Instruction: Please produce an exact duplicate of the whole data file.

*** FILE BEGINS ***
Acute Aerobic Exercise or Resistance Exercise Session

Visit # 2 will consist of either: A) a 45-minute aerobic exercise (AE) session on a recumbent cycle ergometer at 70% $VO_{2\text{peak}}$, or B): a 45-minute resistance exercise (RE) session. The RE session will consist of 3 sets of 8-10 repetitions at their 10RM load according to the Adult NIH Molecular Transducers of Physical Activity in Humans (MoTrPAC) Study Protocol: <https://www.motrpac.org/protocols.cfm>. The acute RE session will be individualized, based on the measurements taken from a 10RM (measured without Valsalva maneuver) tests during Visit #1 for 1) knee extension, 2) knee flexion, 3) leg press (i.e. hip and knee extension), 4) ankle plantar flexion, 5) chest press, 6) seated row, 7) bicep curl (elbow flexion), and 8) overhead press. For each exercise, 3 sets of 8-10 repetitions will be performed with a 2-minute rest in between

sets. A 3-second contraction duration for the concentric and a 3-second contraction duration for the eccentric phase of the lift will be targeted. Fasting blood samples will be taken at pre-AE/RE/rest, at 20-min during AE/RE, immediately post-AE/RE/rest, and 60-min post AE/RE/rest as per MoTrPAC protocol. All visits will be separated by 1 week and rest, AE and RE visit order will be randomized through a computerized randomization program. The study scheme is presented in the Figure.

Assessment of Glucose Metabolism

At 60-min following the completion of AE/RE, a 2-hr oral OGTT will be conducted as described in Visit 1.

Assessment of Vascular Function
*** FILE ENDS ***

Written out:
Acute Aerobic Exercise or Resistance Exercise Session

Visit # 2 will consist of either: A) a 45-minute aerobic exercise (AE) session on a recumbent cycle ergometer at 70% $VO_{2\text{peak}}$, or B): a 45-minute resistance exercise (RE) session. The RE session will consist of 3 sets of 8-10 repetitions at their 10RM load according to the Adult NIH Molecular Transducers of Physical Activity in Humans (MoTrPAC) Study Protocol: <https://www.motrpac.org/protocols.cfm>. The acute RE session will be individualized, based on the measurements taken from a 10RM (measured without Valsalva maneuver) tests during Visit #1 for 1) knee extension, 2) knee flexion, 3) leg press (i.e. hip and knee extension), 4) ankle plantar flexion, 5) chest press, 6) seated row, 7) bicep curl (elbow flexion), and 8) overhead press. For each exercise, 3 sets of 8-10 repetitions will be performed with a 2-minute rest in between

sets. A 3-second contraction duration for the concentric and a 3-second contraction duration for the eccentric phase of the lift will be targeted. Fasting blood samples will be taken at pre-AE/RE/rest, at 20-min during AE/RE, immediately post-AE/RE/rest, and 60-min post AE/RE/rest as per MoTrPAC protocol. All visits will be separated by 1 week and rest, AE and RE visit order will be randomized through a computerized randomization program. The study scheme is presented in the Figure.

Assessment of Glucose Metabolism

At 60-min following the completion of AE/RE, a 2-hr oral OGTT will be conducted as described in Visit 1.

Assessment of Vascular Function